'Green' Bananas: Unique Program Saves Rain Forests
Conservationists and farmers set standards that may revolutionize the industry
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The final standards regulate pesticide use, ban clear-cutting of primary rain forests, require growers to plant trees to control erosion and provide wildlife habitat, and dictate the management of plastic and organic waste. The standards also require that farm workers receive safety equipment and training, health checkups, and appropriate housing.Skip to next paragraph
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THE broad set of standards now used by ECO-O.K. to evaluate farming operations sets the program apart. After their initial assessment, field technicians - including biologists, agronomists, geographers, and foresters - let farmers know where they fall short of standards, then work with them to develop ways to reduce the negative environmental impacts of their operation.
To meet certification standards on its farms, Chiquita has worked to protect forest preserves, plant buffer zones of trees along waterways, recycle the large blue plastic bags used to cover bunches of ripening bananas, and improve facilities for workers.
According to Dave McLaughlin, senior director of productivity and environmental affairs for Chiquita Brands in San Jose, Calif., his company will have certified all 29 of its Costa Rican banana operations early this year and is working on bringing all those in other countries up to ECO-O.K. standards.
"Certification is a long process," says Magnes Welsh, director of public relations for Chiquita, "but we feel it is very worthwhile for the long term. What's good for the environment is good for our business."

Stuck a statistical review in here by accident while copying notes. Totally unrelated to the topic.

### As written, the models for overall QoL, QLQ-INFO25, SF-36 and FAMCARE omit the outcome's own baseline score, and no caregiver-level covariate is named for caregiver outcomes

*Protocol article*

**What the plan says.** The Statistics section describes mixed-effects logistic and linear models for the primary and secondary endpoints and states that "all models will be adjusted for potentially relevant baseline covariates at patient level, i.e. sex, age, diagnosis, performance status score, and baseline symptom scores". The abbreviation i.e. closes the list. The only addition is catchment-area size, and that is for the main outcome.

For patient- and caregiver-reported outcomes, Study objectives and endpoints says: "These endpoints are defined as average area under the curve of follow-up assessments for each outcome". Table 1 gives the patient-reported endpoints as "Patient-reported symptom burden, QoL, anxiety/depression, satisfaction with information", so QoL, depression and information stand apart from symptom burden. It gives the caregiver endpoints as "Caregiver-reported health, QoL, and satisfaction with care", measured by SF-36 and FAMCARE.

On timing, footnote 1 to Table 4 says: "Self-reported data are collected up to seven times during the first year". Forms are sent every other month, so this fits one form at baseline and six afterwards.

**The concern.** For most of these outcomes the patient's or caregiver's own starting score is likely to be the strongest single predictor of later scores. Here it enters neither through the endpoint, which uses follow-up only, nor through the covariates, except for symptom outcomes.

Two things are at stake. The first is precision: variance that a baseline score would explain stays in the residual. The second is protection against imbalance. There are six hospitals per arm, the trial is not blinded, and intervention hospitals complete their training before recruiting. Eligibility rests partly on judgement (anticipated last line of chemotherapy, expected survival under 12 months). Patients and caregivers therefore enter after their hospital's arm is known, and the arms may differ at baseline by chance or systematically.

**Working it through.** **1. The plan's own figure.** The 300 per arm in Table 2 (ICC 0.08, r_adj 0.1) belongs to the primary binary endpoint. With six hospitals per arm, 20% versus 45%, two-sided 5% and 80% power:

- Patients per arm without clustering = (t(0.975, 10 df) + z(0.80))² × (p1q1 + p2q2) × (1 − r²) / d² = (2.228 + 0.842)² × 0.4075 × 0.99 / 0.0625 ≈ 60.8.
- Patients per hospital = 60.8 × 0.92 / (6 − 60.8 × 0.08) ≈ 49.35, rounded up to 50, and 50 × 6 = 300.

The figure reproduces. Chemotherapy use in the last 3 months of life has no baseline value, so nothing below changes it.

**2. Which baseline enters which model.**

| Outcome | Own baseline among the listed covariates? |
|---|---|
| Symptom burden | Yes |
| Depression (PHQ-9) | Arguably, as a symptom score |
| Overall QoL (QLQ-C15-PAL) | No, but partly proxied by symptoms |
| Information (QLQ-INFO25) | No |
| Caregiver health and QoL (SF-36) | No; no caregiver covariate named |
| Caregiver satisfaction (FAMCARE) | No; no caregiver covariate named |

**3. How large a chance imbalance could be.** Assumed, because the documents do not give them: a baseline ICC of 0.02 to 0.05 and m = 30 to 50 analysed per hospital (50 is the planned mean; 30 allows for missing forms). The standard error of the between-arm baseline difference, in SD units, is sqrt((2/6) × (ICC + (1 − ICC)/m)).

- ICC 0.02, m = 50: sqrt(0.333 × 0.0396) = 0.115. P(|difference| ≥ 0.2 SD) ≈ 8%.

What information is ECO-O.K. giving consumers? While most certified bananas are now sold in Europe and Hawaii, expect to see them in the continental US this year, Ms. Skinner says.
Farmer is 'Top Banana' in ECO-O.K. Scoring System
Volker Ribniger owns and operates Platanera Rio Sixaola, the first ECO-O.K. banana farm, near the town of Bribri on the southern Caribbean coast of Costa Rica. Certified in 1993, the 272-acre plantation is a model of responsible low-impact banana farming for the many journalists, scientists, and banana farmers who often visit. The computerized scoring system that ECO-O.K. uses to rate banana operations (a farm must earn at least 800 out of a possible 1,000 points to be certified) gave his farm the only perfect score of the 32 ECO-O.K. farms surveyed. To win that rating, Mr. Ribniger:
*Cut no primary rain forest to create his plantation.
*Uses organic waste for compost and plants a cover crop under banana plants to enrich the soil and prevent erosion.
*Uses no herbicides or insecticides, and sprays fungicide only as necessary (traditional farms routinely spray every month).
*Planted trees along the road bordering his farm to create a valuable "biological corridor" for wildlife.
*Filters the water used to wash and sort bananas before it runs into a nearby wild stream.
*Provides training, good pay, and housing for employees, as well as a packing plant deemed clean, safe, and well-organized.
Ribniger, originally from Germany, sells his bananas in Europe, where ecologically grown produce is much in demand. He's a "maverick in the banana business," says Chris Wille, ECO-O.K.'s director in Costa Rica, who recalls how Ribniger brought his workers with him to the certification ceremony in 1993 because they "shared his commitment to protecting the environment."